Our older readers will remember lessons under the name religious instruction.
They were what they said they were. Instructions in religion (in this case Christianity).
In fact, we believe at some point in high schools Roman Catholics were not allowed to attend the Protestant assemblies.
Time moved on and religious instruction became religious education.
Yet at the start that was exclusively about Christianity.
Nowadays, we hope, religious education should be about all religions and explore what, for example, Sikhs believe, why they believe it and give some historical context.
It should be a fascinating subject and also provide insights into clashes involving religion.
Many of us are aware of the wars in Europe emanating from the Catholic/Protestant schism from the 16th century and, arguably, still resonating just 30 or 40 miles away from us in Northern Ireland.
But what about the differences between Sunni and Shia Muslims?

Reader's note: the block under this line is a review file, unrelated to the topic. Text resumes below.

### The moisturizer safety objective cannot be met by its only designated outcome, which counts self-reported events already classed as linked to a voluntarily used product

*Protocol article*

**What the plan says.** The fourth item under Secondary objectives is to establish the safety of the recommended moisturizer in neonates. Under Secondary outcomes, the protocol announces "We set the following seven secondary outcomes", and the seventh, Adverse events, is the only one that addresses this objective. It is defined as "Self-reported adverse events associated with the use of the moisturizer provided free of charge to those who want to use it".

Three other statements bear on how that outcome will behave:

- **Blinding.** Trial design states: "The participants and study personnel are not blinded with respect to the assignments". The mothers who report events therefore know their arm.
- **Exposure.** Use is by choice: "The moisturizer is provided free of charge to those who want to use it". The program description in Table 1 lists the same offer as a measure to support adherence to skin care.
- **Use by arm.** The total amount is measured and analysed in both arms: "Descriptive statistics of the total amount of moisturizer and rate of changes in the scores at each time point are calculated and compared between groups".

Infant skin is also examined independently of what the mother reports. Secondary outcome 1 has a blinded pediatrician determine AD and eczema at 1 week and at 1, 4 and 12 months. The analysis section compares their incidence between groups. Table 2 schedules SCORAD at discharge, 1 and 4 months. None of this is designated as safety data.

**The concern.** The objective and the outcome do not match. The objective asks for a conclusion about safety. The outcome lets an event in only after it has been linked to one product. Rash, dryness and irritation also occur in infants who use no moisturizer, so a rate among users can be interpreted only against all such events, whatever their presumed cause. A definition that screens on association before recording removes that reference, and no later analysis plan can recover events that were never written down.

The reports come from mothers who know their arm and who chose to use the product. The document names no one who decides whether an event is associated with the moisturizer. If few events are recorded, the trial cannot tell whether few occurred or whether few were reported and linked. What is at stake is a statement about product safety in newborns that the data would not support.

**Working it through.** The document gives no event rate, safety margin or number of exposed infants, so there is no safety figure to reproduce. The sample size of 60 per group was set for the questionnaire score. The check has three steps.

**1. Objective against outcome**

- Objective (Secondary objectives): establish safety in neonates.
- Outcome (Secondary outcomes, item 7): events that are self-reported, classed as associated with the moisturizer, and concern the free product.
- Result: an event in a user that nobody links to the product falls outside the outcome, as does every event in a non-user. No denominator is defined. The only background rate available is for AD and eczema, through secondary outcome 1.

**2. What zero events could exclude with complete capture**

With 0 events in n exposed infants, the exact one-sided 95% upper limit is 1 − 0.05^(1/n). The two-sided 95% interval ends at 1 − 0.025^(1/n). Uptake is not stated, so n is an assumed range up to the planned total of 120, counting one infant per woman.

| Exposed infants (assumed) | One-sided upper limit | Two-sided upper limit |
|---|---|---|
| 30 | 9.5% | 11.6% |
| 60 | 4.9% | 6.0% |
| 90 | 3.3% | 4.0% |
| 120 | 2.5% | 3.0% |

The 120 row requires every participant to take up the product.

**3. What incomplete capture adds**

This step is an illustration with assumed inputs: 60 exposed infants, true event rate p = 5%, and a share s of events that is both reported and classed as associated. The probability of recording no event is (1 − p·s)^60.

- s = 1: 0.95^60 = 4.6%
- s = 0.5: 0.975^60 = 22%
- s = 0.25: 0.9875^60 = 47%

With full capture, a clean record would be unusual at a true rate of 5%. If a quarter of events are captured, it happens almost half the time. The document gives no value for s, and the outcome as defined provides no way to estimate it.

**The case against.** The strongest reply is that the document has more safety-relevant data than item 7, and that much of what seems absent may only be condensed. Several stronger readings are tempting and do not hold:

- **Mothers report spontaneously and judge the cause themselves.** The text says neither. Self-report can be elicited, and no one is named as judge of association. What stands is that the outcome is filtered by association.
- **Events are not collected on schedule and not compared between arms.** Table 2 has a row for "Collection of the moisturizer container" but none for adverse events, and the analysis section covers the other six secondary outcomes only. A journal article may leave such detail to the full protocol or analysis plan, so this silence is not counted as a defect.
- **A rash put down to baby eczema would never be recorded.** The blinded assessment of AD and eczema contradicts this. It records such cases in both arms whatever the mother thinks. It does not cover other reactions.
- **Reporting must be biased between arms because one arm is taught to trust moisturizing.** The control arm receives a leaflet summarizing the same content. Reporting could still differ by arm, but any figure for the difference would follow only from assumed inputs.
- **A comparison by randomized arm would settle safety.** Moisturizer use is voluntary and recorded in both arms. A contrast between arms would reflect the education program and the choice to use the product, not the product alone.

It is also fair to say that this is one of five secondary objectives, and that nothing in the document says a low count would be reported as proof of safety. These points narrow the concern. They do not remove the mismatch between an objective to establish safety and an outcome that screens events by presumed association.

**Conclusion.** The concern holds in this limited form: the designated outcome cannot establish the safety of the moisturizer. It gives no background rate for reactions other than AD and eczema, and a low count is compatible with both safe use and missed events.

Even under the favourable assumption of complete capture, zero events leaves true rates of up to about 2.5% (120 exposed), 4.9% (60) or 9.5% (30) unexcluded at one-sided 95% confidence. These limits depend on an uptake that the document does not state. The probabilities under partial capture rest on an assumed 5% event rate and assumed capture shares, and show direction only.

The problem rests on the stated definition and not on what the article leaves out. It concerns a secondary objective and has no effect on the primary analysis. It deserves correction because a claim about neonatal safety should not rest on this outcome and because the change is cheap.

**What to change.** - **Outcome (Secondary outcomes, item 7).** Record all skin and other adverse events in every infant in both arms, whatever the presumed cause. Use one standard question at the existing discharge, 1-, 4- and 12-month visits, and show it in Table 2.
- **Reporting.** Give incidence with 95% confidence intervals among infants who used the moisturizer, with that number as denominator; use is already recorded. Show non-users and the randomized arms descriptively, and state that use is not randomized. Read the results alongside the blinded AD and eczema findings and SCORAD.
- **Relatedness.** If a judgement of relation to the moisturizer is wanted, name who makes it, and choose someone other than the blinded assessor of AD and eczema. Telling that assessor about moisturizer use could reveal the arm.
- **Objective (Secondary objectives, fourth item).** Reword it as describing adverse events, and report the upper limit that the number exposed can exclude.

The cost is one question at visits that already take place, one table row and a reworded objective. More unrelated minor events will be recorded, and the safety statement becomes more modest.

Surely a good understanding of today’s world would benefit from knowing about that?
Let’s go back to the difference between education and instruction.
We have reservations about religious groups – i.e. people with a vested interest in spreading their religion – being allowed into schools to talk to children about their beliefs.
That sort of ‘lesson’ must be closely monitored and vetted if it is to happen at all.
Education about religions should be left to the professionals – teachers who can try to take an objective perspective on the issue and talk about different sets of beliefs without feeling the need to favour one over another.
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This Examiner comment column appeared in the March 21, 2023, edition.